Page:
Re: RARA-AVIS: Artifice, tradition, and all that jazz.

From: Kerry Schooley (
Date: 24 Feb 2003

At 08:07 PM 23/02/2003 -0800, you wrote:
>Re your comments below:
> > Funny, but I've never equated "cozy" with
> > "traditional" (that was you Jim,
> > I think.) Maybe I'm not adequately acquainted with
> > their contemporaries,
> > but I felt Doyle very different from Christie. I
> > always thought Holmes
> > appeal lay more with a popular fascination with
> > science, more like the
> > later procedurals (though Holmes was not a cop, of
> > course) and the current
> > forensics formulas. Poirot applied his "little grey
> > cells" too, of course,
> > but more toward the behaviour of the upper classes
> > than the tracks they
> > left about.
>The only time Holmes ever really used scietific
>detection was in the first story, A STUDY IN SCARLET,
>when he a Watson are introduced just as Holmes has
>discovered a formula for detecting whether or not a
>bloodstain in human or animal. And that experiment
>never had anything to do with the main plot.

Yes, but much is made of that magnifying glass and the deliberate gathering of little bits of evidence that most readers wouldn't notice. Reason and science were closely associated in the popular mind, I'm guessing.

>The "Big Three" of the Cozy, Christie, Sayers, and
>Marsh, perhaps EXAGGERATED the traditions of Holmes,
>but it seems quite clear to me that they, and the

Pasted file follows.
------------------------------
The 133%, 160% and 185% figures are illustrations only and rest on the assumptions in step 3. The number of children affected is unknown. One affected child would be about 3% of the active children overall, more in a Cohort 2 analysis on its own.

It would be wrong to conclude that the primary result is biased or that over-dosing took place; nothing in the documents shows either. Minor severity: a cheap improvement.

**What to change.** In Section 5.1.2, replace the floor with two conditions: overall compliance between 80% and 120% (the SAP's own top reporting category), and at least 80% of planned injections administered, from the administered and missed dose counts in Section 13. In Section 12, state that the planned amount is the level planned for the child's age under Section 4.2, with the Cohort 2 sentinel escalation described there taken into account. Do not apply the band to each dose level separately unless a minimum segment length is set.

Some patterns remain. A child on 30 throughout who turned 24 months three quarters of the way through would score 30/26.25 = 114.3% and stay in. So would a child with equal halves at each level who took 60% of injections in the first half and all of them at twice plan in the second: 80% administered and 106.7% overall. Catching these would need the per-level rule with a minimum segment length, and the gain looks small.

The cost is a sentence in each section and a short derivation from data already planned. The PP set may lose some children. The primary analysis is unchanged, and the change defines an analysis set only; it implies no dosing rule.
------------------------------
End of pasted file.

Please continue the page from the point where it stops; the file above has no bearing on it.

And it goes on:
>other "traditionalists" of the Golden Age were
>following that tradition.

I'm sure they did. You've made good points. But I still suggest that cozies, have their own, separate place in the mystery tradition. I associate the term with the almost claustrophobic containment of place: on trans-continental trains, aboard ships, in mansion drawing rooms etc. and the cozy little groups of people who inhabited them.

What I'd call the "traditional" Holmes was more likely to ankle about more, and had other elements that the cozies did not incorporate quite so readily. As pointed out elsewhere, Holmes was addicted to drugs, and there was often a suggestion of behind-the-scenes familiarity with unregulated street life. Holmes was a professional sleuth too, IIRC, hired for his skills.

I'm suggesting that both cozy and hardboil were both developments of an earlier, traditional school, each addressing specific requirements of their different cultures.

To digress again, maybe back to earlier and other discussions, I like your subtle difference between the fantasy of cozies and the reality of hardboil, one with crime an aberration in the natural order of things, the other with human nature so criminal that order must be imposed. But the second, hardboiled idea suggests it is possible to impose order. Noir would suggest that is also a fantasy, no?

Best Kerry

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